Watchdog Pushes for Lead-Safe Schools as Phase-Out of Leaded Architectural Paints Looms

A watchdog
group exhorted the Department of Education (DepEd) to ensure that only
lead-safe paints are used in decorating all school buildings nationwide as the
yearly “Brigada Eskwela” nears.  

Through a letter sent to Education Secretary Armin Luistro, the EcoWaste
Coalition urged DepEd to issue a Department Order that will make it obligatory
for schools to use only lead-safe paints.
“We seek Secretary Luistro’s support to reduce, if not eliminate, major sources
of lead pollution in children’s environment
such as lead-containing paint and dust. 
Lead is hazardous to health, it is particularly harmful for a child’s
developing brain and body,” Aileen Lucero, Coordinator, EcoWaste Coalition.
The group’s vigorous drive towards lead-safe schools is in anticipation of the
phase-out of lead-containing architectural, decorative and household paints by
1 January 2017 as per Department of Environment and Natural Resources (DENR)
Administrative Order 2013-24.
“While the phase-out will only take effect in January next year, we find it
extremely important that all schools take the deliberate decision now not to
use lead-containing paints and ensure a lead-safe school environment for healthy
and bright children,” Lucero said. 
“We hope that the directive will be released soon to serve as guidance for the
schools and their community of donors and supporters for the Brigada Eskwela on
May 30 to June 4,” she added.

The requested Department Order will be in sync with DepEd’s mission of promoting
a child-friendly school environment where students can obtain quality basic
education they deserve, as well as with the 15-point “Human Rights Agenda for
Chemical Safety” adopted by the Commission on Human Rights,” the EcoWaste
Coalition pointed out.

For the group, the Department Order should
make it mandatory for schools to use only lead-safe coatings for painting
and/or repainting school structures and fixtures (e.g., buildings, classrooms,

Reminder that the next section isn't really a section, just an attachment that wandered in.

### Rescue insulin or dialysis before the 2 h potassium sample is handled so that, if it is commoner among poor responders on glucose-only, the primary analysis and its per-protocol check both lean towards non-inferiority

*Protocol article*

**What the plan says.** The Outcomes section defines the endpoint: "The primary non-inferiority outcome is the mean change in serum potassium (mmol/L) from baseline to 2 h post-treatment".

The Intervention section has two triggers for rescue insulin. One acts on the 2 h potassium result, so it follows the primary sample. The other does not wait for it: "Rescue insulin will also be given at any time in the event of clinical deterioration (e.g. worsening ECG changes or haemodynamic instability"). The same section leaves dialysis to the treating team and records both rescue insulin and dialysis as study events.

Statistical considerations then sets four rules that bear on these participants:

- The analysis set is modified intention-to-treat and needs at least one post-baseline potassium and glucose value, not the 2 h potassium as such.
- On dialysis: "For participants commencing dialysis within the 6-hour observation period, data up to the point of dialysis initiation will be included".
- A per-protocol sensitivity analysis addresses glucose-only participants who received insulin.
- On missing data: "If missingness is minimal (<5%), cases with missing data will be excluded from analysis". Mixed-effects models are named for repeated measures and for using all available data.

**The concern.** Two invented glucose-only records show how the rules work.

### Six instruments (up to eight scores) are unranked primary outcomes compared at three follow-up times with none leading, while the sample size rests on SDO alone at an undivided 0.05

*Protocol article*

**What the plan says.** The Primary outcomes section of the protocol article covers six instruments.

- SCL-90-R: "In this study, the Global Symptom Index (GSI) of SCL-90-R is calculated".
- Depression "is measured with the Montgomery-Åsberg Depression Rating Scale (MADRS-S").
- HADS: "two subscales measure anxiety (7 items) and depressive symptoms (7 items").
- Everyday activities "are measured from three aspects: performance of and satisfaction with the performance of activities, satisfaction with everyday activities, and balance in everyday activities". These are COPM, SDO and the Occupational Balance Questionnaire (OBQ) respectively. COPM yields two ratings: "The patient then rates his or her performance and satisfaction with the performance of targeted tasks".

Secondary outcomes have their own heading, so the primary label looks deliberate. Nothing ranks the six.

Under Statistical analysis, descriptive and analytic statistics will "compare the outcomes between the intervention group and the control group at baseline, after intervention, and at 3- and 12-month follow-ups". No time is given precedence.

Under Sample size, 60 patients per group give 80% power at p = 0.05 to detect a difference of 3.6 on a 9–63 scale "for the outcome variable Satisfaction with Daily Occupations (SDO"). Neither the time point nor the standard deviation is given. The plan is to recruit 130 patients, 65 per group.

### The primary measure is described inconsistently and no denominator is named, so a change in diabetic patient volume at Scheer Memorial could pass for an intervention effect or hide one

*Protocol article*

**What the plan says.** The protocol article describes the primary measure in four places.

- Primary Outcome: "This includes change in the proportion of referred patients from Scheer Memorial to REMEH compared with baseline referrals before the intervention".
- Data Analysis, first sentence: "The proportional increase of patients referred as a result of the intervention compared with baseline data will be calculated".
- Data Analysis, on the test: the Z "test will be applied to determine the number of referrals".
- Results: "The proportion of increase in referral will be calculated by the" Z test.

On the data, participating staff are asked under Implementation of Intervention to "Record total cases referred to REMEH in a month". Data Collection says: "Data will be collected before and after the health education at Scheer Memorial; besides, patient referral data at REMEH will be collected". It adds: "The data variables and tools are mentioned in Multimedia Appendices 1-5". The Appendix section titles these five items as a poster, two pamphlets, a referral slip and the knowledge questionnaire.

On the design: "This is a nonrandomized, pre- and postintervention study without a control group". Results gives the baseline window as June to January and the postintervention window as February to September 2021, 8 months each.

offices, windows, doors and gates), amenities (e.g., libraries, laboratories,
canteens, clinics, covered courts and playgrounds),  furniture (e.g., chairs, tables and cabinets)
and learning materials (e.g., blackboards and teaching aids, including school
supplies and toys)  used in all
elementary and secondary educational institutions.

It should also apply to paints directly
procured by the school, as well as those sourced by other means such as through
individual, group, corporate or local government donations,” the group

The EcoWaste Coalition noted that Pacific Paint (Boysen) Philippines, Inc. and
Davies Paints Philippines, Inc. have successfully transitioned to non-lead
paint production, while other companies are on their way to switching to
non-lead additives for oil-based (enamel) paints in compliance with DENR A.O.
It added that water-based paints, which are extensively available in the
market, do not contain lead additives.

Aside from directly protecting vulnerable children from being exposed to lead
early in life, the proposed policy will also make the maintenance, repair and
renovation of painted surfaces simpler and less hazardous and avoid the
exorbitant costs associated with lead paint abatement and removal, as well as
reduce the hazardous content of construction debris, the EcoWaste Coalition explained.
Citing information from the Global Alliance to Eliminate Lead Paint (a joint
initiative of the United Nations Environment Programme and the World Health
Organization), the group pointed out that young children may inhale or ingest
lead-containing paint chips, dust or soil as lead paint deteriorates over time.
The WHO has stated “there is no known level of lead exposure that is considered
to be safe,” stressing that “childhood lead poisoning can have lifelong health
impacts, including: learning disabilities, anemia, and disorders in
coordination, visual, spatial and language skills.”

Lead is one of the “ten chemicals of
major public health concern,” according to WHO.